Challenge 1: Machine Learning approaches to High Throughput Phenotyping



Stanton Martin and Ambarish Nag

BioSciences Division at Oak Ridge National Laboratory



Plant phenotyping refers to a quantitative description of the plant’s anatomical, ontogenetical, physiological and biochemical properties. Today, rapid developments are taking place in the field of non-destructive, image-analysis -based phenotyping that allow for a characterization of plant traits in high-throughput. During the last decade, ‘the field of image-based phenotyping has broadened its focus from the initial characterization of single-plant traits in controlled conditions towards ‘real-life’ applications of robust field techniques in plant plots and canopies1.  A grand challenge in the field of plant phenotyping are the extraction of biologically relevant features from large datasets generated by robotic, field based instrumentation.  Machine learning, as well as traditional segmentation approaches have been used for this task.  Software packages such as “Greenotyper” utilize deep learning neural networks combined with traditional object detection methods such as thresholding to segment and process large amounts of imagery.2


This dataset consists of labeled images from Populus Trichocarpa genotypes cultivated under both drought and control conditions at a common garden located in California.  The treatment, block, row, position, and genotype are indicated on the tag. The images were collected using cell phones connected to high precision GPS instrumentation at a spatial resolution of 10 centimeters or better. The dataset can be accessed at:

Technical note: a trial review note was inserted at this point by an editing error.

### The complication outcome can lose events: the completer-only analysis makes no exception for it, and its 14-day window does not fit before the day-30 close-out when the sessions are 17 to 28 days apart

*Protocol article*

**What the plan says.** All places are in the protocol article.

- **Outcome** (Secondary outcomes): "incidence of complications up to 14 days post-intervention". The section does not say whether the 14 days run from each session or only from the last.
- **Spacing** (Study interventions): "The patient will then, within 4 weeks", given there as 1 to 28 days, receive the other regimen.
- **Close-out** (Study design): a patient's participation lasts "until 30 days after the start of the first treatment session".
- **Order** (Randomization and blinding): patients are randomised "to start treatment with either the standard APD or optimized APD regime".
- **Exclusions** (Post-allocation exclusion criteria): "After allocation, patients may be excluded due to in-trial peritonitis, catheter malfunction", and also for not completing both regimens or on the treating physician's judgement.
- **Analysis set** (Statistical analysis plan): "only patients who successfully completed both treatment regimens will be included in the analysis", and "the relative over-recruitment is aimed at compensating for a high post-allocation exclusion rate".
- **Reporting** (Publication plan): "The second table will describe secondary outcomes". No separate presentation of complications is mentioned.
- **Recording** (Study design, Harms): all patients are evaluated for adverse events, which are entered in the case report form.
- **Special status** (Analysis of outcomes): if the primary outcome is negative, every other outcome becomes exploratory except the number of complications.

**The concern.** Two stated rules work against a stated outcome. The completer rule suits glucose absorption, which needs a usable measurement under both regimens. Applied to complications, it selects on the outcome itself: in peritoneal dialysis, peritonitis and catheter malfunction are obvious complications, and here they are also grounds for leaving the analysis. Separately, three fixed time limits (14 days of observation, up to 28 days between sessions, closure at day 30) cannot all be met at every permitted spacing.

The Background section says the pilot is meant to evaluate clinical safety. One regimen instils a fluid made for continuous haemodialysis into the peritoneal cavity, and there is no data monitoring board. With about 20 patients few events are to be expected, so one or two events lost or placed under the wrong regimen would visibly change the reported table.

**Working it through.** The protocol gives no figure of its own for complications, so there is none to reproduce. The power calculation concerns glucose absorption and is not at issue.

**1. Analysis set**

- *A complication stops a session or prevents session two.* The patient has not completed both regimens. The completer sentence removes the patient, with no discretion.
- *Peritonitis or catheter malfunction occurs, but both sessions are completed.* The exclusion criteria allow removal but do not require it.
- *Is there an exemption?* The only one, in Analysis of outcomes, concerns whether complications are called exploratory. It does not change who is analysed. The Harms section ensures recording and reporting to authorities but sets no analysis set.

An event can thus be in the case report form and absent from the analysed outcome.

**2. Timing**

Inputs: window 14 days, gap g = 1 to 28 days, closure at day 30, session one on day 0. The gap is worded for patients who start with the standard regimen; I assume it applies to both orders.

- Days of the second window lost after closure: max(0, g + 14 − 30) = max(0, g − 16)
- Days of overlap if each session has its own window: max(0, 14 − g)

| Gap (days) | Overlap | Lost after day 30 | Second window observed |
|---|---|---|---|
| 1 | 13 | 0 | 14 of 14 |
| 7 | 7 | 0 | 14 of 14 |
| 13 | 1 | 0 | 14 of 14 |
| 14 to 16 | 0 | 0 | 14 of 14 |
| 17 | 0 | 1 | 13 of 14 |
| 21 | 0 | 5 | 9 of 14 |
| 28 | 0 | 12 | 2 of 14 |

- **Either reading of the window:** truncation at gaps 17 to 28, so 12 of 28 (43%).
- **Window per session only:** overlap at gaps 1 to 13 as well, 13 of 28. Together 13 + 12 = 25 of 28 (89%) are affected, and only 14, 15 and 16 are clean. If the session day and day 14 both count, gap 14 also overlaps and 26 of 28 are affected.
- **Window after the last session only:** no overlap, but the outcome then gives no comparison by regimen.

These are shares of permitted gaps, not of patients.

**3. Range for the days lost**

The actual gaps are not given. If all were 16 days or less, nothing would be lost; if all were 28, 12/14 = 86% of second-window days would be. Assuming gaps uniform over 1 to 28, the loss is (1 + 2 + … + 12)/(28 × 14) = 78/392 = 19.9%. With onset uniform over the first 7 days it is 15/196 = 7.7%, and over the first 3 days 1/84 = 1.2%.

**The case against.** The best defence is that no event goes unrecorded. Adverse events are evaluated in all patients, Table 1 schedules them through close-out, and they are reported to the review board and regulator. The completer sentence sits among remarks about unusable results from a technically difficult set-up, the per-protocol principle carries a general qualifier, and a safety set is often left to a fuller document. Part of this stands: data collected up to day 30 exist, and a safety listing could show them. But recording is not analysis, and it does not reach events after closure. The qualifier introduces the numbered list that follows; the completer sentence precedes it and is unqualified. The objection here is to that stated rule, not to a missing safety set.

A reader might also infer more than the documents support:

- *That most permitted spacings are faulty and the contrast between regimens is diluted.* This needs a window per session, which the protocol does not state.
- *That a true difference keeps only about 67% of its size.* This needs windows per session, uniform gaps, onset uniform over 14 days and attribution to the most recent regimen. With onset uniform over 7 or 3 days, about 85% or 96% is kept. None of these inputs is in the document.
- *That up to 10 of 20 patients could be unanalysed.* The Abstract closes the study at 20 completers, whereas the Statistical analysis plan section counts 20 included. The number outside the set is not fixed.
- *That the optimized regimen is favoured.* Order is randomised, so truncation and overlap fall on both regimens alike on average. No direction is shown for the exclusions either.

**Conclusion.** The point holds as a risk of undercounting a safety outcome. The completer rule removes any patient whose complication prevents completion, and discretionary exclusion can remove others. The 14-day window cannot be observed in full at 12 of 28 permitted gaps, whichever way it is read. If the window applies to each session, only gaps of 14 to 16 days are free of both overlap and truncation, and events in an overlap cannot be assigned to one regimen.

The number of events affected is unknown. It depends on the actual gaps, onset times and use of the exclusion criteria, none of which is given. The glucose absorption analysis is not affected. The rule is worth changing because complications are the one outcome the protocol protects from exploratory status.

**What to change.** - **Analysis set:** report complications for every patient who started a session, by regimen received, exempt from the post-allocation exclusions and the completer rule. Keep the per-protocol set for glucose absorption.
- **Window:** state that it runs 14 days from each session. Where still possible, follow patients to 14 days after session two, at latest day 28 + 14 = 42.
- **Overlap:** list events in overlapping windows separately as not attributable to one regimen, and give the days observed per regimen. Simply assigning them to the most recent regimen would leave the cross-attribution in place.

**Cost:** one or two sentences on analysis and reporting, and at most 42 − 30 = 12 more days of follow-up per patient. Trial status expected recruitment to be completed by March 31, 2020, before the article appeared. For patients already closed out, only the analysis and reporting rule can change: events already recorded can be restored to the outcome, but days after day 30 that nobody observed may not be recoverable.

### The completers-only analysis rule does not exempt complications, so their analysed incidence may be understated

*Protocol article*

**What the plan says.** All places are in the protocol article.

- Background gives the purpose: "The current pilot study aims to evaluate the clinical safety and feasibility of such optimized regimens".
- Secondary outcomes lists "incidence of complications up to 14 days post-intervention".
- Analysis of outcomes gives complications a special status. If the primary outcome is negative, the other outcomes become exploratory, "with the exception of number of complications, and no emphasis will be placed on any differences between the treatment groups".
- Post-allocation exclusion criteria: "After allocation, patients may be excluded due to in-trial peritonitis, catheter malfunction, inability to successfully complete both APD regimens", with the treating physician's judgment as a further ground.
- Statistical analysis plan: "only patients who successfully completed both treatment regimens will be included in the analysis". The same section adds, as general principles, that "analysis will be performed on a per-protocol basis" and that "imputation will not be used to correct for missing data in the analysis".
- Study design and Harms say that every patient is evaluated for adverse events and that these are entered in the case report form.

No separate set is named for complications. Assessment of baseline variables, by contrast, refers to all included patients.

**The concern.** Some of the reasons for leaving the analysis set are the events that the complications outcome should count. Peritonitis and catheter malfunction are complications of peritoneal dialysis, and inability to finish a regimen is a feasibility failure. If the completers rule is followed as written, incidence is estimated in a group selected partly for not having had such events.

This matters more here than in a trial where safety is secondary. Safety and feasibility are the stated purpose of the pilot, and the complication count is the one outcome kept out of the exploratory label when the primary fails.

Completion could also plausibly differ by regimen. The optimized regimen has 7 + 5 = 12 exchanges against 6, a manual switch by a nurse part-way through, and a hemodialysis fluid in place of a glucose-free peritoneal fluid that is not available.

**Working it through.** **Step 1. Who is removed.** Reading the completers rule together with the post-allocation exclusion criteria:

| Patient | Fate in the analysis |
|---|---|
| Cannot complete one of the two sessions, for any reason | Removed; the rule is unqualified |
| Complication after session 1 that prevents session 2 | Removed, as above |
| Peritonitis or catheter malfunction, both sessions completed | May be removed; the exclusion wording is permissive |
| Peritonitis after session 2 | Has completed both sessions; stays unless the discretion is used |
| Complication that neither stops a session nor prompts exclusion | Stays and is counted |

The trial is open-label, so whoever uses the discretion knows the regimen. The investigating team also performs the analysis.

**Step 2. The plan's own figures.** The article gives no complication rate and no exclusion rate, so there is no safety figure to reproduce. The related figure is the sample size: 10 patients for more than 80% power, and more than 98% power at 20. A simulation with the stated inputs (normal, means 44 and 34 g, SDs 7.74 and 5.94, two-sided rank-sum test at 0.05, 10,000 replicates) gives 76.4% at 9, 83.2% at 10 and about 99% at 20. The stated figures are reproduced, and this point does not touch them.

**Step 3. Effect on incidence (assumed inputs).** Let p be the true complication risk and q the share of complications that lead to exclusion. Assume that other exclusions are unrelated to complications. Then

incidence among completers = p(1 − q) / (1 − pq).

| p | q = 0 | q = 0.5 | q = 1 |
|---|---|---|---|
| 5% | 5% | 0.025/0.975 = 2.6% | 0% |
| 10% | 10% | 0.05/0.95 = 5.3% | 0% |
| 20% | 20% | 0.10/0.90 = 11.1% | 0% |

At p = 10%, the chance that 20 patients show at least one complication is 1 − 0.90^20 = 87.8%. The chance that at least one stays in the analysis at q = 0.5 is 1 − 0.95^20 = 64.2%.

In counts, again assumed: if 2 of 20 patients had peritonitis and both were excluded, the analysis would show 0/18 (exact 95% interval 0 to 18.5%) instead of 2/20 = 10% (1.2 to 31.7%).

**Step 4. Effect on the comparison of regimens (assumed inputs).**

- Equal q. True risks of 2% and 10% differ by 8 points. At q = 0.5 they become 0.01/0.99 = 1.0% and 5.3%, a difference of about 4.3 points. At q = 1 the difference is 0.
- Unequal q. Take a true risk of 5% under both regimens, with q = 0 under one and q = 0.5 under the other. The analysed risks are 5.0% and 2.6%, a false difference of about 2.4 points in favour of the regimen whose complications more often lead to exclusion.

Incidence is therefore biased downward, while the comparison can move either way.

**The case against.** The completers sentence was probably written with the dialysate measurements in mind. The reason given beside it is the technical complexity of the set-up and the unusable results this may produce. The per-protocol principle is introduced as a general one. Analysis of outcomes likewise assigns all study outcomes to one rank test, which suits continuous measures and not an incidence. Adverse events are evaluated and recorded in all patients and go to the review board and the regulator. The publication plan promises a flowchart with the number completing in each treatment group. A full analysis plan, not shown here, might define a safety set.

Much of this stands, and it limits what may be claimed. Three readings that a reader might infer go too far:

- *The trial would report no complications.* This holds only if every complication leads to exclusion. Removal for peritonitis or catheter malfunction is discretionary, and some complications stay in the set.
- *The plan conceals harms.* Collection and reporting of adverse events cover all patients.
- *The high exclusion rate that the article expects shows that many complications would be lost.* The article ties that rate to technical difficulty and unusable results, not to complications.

The challenges for this dataset are:

  1. Is it possible to use optical character recognition (OCR) or machine learning techniques to “Read” the label on each tag and generate a spreadsheet contains the treatment, block, row, position, and genotype? Doing this would dramatically simplify data collection, as this information is usually collected manually.
  2. Can machine learning differentiate and classify different leaf morphologies among genotypes by classifying leaf shape or color characteristics?
  3. Can a predictive model be built using leaf morphology classifications that may indicate that a particular genotype was cultivated in a “drought” or “control” condition?
  4. GPS and other camera information are encoded in exif tags. Can this data be used to determine characteristics such as leaf size? Can other data, such as soil maps, weather, etc. be used to find correlations among phenotypes?


  1. Walter, A., Liebisch, F. & Hund, A. Plant phenotyping: from bean weighing to image analysis.Plant Methods 11, 14 (2015).
  1. Tausen, Marni, Clausen, Marc, Moeskjaer,Sara,Shihavuddin,ASM, Dahl, Anders Bjorholm, Janss, Luc, Anderson, Stig Uggerhoj. Greenotyper: Image-Based Plant Phenotyping Using Distributed Computing and Deep Learning. Frontiers in Plant Science. 11 (2020.